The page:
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from the June 2004 issue

Four Poems

Head over Heels

From different vantage points, the island sharpens
from old man laid out dead upon the skyline
to three proud peaks upon the world's edge.

And seen at different times, headlands looming
closely after rain, distance themselves
through hazy veils. We lift our eyes

from weathered end-of-season sights. Autumn,
with fingers soft and lingering, lightens both
land and heart; bright glints of newness.

And all the pointless fights that come
from thinking we can only see one way, fade
into nothingness. A glow of light upon

the drabbest land, a glimpse of love around
embittered hearts, and everything turns
somersaults. We must un-self ourselves,

untangle all that wearies one another,
journey with our difference, and savor
all the common wonders of our world.

Chance of a Lifetime

From the airplane, streaks of light pick out
a little town, plumped down there by chance:
an accidence of streams and slopes,
heads and tails of nature's providence.

For us--no more, no less--the time,
and place and fortune of our birth
is happenchance; yours and mine,
my love, as random as the rest.

Had this fine braiding of our stream not come
--this blessèd odds--I would have pined long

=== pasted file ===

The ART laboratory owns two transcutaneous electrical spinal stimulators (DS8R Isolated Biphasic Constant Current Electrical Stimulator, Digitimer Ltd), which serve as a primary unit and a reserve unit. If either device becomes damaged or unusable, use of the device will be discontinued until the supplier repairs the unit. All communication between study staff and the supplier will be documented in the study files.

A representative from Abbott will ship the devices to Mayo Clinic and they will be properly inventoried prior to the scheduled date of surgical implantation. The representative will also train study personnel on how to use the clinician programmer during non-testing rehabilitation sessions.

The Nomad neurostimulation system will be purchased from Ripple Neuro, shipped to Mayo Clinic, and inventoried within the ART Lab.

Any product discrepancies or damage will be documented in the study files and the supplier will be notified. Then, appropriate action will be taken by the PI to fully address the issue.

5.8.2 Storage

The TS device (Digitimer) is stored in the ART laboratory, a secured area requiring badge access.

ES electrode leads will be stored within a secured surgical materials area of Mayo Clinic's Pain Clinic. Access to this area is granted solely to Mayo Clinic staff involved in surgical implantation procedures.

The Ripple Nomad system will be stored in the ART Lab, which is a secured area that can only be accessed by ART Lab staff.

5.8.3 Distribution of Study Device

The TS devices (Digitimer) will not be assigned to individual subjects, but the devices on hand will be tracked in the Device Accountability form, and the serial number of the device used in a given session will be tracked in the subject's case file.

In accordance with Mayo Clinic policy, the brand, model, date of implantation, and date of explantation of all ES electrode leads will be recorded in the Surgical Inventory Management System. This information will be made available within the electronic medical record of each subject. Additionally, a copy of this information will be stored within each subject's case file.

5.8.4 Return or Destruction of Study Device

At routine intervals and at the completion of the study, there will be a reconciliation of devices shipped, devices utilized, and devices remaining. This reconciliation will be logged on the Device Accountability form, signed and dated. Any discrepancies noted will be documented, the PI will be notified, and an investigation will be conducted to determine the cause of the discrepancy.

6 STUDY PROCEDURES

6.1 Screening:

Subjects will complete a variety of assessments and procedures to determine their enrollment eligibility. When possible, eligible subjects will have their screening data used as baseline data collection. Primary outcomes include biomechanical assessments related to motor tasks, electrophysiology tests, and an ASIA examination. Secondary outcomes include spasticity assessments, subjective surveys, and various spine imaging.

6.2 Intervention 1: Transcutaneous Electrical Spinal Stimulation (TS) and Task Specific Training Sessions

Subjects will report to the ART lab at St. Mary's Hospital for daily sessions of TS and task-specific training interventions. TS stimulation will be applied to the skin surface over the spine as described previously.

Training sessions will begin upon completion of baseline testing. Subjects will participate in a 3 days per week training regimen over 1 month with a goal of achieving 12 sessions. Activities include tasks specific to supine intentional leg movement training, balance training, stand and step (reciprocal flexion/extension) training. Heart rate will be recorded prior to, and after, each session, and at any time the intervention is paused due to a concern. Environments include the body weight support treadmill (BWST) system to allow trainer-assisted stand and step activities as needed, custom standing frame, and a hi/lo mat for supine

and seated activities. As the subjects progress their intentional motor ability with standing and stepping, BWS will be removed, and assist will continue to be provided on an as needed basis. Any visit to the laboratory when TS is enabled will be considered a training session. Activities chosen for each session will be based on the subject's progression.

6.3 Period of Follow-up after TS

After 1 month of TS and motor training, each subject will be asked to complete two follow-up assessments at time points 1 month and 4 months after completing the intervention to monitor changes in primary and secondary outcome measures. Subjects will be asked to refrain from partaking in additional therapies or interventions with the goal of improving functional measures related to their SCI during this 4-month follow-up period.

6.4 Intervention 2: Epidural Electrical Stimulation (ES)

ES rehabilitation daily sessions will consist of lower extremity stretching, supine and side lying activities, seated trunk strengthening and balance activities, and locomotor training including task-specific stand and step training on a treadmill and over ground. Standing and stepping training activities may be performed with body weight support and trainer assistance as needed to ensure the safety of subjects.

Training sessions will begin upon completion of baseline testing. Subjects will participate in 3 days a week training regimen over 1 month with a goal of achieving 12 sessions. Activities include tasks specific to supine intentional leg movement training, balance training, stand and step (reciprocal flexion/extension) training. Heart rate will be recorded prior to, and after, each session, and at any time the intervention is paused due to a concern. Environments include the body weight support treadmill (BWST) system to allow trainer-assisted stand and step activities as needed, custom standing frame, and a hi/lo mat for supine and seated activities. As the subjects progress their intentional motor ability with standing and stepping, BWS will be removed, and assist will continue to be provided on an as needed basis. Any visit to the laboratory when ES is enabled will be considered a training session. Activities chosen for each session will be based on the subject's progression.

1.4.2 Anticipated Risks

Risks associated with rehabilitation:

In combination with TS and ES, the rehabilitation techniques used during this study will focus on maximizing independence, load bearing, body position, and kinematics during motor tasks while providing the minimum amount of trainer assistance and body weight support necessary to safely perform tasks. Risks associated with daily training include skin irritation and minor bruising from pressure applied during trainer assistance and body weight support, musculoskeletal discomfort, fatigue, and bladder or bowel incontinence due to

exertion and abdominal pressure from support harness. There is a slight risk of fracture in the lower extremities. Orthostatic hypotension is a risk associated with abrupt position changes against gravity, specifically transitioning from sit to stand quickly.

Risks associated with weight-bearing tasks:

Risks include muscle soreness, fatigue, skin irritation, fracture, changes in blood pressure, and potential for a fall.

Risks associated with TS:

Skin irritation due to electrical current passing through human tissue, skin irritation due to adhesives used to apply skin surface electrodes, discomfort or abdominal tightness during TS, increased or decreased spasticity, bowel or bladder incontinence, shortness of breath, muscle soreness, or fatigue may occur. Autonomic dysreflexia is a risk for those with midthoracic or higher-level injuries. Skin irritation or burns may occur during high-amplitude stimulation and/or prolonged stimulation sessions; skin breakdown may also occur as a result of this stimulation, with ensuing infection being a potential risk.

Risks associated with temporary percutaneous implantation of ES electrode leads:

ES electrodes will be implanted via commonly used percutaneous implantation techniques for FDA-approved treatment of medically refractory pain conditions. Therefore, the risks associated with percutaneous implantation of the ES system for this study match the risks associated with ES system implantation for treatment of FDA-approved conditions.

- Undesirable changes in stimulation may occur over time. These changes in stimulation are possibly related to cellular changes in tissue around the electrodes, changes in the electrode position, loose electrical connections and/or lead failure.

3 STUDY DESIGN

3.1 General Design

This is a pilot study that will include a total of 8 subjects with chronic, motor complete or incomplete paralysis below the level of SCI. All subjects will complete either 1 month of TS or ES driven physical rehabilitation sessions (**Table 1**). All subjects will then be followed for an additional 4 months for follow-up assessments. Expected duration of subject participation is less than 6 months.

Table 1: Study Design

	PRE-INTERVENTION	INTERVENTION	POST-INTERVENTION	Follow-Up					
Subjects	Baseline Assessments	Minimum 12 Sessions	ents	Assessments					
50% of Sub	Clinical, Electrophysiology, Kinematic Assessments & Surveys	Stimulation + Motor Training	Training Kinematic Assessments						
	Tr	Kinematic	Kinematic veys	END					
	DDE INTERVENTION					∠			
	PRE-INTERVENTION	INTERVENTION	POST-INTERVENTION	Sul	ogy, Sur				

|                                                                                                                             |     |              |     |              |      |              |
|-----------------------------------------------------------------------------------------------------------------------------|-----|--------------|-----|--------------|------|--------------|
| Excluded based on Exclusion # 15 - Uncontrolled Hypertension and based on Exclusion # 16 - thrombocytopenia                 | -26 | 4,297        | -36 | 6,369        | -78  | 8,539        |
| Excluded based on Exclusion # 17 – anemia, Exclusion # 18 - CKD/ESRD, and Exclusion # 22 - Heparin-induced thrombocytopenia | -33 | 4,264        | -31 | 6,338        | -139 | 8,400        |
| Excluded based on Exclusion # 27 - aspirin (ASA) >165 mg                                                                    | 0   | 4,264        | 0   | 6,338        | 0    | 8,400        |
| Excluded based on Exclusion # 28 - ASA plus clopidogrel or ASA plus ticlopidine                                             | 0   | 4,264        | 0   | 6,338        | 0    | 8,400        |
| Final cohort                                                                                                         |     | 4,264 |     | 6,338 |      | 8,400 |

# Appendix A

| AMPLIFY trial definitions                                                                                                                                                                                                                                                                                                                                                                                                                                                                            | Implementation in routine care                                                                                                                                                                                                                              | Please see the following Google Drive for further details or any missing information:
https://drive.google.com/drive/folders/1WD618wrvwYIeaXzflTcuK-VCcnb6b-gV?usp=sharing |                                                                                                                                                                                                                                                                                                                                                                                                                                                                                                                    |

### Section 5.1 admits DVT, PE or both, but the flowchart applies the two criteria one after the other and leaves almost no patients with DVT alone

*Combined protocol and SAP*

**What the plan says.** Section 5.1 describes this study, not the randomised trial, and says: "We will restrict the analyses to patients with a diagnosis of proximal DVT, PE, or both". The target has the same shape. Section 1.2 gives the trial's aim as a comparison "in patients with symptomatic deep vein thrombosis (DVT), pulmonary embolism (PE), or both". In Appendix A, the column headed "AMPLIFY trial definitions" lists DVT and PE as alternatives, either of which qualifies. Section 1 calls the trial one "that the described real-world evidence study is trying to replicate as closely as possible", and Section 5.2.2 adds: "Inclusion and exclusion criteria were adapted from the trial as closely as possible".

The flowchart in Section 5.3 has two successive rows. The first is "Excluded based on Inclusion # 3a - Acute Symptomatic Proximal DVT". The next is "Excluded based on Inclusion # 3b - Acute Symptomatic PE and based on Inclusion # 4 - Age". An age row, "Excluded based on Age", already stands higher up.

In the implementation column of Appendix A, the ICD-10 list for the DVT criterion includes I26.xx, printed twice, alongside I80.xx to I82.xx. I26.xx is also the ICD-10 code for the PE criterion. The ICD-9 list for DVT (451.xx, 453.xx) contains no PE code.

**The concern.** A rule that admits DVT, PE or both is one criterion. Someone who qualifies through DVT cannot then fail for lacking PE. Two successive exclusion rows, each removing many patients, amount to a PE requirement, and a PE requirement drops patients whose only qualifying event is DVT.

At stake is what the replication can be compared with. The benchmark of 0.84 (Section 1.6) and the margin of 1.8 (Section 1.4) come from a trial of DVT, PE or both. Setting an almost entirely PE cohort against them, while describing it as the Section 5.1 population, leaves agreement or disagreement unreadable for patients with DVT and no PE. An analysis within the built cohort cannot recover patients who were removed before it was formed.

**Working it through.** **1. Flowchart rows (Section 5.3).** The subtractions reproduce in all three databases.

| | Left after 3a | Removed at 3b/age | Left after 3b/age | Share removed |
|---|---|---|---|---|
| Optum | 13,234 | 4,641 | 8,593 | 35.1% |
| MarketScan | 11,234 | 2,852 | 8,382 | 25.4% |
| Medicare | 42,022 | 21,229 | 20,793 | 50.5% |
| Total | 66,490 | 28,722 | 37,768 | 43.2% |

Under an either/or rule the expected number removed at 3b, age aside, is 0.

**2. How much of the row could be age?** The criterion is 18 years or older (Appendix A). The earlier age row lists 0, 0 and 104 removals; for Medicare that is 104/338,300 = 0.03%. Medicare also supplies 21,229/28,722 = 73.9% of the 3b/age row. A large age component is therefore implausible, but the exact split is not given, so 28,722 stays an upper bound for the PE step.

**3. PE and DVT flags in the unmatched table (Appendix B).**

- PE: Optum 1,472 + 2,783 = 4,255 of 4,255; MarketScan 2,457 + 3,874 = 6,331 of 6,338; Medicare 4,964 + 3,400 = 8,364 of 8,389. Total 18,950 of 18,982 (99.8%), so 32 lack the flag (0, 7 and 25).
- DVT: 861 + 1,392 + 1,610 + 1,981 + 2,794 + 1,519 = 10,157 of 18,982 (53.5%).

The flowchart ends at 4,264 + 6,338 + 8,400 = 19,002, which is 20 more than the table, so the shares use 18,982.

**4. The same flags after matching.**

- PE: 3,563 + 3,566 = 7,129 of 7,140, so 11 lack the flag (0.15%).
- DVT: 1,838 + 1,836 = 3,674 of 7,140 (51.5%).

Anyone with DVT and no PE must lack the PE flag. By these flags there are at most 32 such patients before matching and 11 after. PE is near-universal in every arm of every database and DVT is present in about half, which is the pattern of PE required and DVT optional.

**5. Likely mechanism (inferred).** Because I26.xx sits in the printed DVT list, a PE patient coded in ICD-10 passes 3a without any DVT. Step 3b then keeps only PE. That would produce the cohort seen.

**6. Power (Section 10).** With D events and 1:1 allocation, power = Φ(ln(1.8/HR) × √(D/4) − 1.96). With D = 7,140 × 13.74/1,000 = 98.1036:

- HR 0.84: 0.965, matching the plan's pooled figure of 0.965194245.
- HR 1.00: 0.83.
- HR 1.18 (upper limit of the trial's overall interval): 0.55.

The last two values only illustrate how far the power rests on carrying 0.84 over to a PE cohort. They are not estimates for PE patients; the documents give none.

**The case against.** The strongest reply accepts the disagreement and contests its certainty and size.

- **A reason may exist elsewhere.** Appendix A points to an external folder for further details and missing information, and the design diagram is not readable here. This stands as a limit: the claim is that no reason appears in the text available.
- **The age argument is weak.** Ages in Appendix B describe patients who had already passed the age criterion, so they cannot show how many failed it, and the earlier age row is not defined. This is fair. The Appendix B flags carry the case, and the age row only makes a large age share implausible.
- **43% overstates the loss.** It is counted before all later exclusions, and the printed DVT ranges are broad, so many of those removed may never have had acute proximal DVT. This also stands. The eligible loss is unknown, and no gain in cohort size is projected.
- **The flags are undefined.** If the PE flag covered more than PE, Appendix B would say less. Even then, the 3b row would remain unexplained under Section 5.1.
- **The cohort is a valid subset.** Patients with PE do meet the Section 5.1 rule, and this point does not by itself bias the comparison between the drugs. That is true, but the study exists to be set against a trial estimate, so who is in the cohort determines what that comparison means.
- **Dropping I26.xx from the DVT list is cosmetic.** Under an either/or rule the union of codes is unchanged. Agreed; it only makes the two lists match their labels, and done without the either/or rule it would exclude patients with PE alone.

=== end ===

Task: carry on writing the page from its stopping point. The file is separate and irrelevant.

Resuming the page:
for it. When you're around, your fun
and cheerfulness send every penny spinning
in the air, to land the right way up,
heads or tails, whichever one is called.

Star Sign

Vidlin, Shetland 21.10.1914

Nor heaven nor earth has been at peace tonight.
War's trenches barely cut, still lines on maps.
But life goes on: a little girl is born.

Birth's struggle done, the midwife sets off home
down Neegirt's fields, with lit peat held for light.
And in the firmament, a comet's flight records
the moment, outstrips a harvest moon that rides
the sky. The heavens themselves blaze forth nativity,
wrap a blessing round a little one whose first breath
reincarnates the dust of galaxies, obscures,
reveals: links death with life and love and power.

reference to excerpts from Shakespeare's Julius Caesar, Act 2, Scene 2

O for the Wings

To the unnamed builder of Woowick dovecote, Orkney

Your dovecote stands, a chapel now;
no crooning coo, no flutter
of frightened wings, nor stink of doves.

Smooth, dark slabs; floor to roof boxed
with stone shelfs like doorless cupboards.
And every stone set so that every ledge
is to the wall and to the building
as every filament is to the feather
and to the dove; every bit a work of art.

Did you build it, in the mind, a library
for books of air, with winged servitors
to reach to topmost shelves; to house
the silence of a thousand vellum scrolls,
the latch raised only by a holy hand?

When at last you laid the final stone
you must have stepped back, upon the seventh day
and, with the searching eye of one who knows
the human heart, you must have seen that what
you'd made, this testament, was good.

Read more from the June 2004 issue
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